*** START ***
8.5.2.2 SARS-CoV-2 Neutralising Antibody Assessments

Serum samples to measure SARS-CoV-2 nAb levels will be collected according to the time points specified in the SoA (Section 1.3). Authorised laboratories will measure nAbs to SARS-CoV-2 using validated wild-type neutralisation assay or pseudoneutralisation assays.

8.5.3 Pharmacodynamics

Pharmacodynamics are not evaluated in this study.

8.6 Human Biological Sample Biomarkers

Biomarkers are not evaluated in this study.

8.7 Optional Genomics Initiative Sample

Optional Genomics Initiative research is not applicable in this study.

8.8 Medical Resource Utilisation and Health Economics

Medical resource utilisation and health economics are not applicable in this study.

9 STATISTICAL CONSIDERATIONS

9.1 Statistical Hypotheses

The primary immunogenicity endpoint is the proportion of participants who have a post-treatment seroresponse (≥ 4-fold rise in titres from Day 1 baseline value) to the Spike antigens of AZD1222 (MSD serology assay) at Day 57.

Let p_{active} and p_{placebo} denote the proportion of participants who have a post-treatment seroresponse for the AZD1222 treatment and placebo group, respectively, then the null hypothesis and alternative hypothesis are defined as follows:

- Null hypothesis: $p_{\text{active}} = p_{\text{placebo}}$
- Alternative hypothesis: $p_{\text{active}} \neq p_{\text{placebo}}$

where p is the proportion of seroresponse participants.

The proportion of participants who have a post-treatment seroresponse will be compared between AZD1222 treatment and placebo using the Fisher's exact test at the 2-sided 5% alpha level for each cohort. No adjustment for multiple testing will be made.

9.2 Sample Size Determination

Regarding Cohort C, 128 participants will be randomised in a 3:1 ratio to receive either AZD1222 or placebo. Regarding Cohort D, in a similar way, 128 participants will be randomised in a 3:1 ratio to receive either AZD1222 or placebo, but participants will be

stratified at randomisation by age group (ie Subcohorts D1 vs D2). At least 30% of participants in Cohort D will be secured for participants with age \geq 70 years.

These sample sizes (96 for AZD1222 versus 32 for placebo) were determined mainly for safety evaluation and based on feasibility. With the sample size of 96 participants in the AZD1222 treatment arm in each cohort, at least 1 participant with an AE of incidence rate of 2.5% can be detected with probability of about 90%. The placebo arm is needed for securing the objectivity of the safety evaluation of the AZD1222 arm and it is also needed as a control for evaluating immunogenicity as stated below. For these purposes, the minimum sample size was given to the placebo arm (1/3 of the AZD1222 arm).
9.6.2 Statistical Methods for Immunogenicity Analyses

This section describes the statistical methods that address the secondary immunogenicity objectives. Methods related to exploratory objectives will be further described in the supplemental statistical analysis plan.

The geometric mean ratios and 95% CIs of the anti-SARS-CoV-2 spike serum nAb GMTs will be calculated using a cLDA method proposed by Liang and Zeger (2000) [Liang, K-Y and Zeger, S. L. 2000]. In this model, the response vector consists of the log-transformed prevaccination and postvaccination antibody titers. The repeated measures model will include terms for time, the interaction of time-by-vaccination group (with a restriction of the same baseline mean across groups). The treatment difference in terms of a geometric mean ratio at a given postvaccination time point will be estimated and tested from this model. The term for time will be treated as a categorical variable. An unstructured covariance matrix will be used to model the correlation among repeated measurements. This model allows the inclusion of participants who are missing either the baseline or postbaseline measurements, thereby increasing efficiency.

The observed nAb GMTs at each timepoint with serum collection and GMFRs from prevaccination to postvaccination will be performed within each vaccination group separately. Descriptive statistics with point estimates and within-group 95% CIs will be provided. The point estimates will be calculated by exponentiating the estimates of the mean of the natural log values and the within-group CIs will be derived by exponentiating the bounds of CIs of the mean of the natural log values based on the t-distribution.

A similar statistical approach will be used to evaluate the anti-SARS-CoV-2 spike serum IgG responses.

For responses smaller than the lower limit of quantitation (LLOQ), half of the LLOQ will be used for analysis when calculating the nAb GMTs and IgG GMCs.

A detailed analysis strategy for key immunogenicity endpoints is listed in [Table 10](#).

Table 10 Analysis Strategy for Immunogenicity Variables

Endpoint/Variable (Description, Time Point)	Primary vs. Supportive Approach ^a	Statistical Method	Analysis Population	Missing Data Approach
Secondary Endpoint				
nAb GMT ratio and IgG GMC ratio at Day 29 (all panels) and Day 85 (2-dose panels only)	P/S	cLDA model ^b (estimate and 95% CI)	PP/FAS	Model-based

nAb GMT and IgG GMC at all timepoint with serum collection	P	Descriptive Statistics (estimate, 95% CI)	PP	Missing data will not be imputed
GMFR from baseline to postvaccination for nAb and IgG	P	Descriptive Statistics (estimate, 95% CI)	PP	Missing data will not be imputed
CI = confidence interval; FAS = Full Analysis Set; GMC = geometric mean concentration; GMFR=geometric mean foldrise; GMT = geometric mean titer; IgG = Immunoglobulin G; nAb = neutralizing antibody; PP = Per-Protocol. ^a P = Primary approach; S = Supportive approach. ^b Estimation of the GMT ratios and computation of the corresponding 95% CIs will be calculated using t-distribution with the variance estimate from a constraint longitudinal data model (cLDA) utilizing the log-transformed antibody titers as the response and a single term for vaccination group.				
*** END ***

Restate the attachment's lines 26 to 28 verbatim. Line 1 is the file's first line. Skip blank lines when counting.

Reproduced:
The observed nAb GMTs at each timepoint with serum collection and GMFRs from prevaccination to postvaccination will be performed within each vaccination group separately. Descriptive statistics with point estimates and within-group 95% CIs will be provided. The point estimates will be calculated by exponentiating the estimates of the mean of the natural log values and the within-group CIs will be derived by exponentiating the bounds of CIs of the mean of the natural log values based on the t-distribution.

A similar statistical approach will be used to evaluate the anti-SARS-CoV-2 spike serum IgG responses.

For responses smaller than the lower limit of quantitation (LLOQ), half of the LLOQ will be used for analysis when calculating the nAb GMTs and IgG GMCs.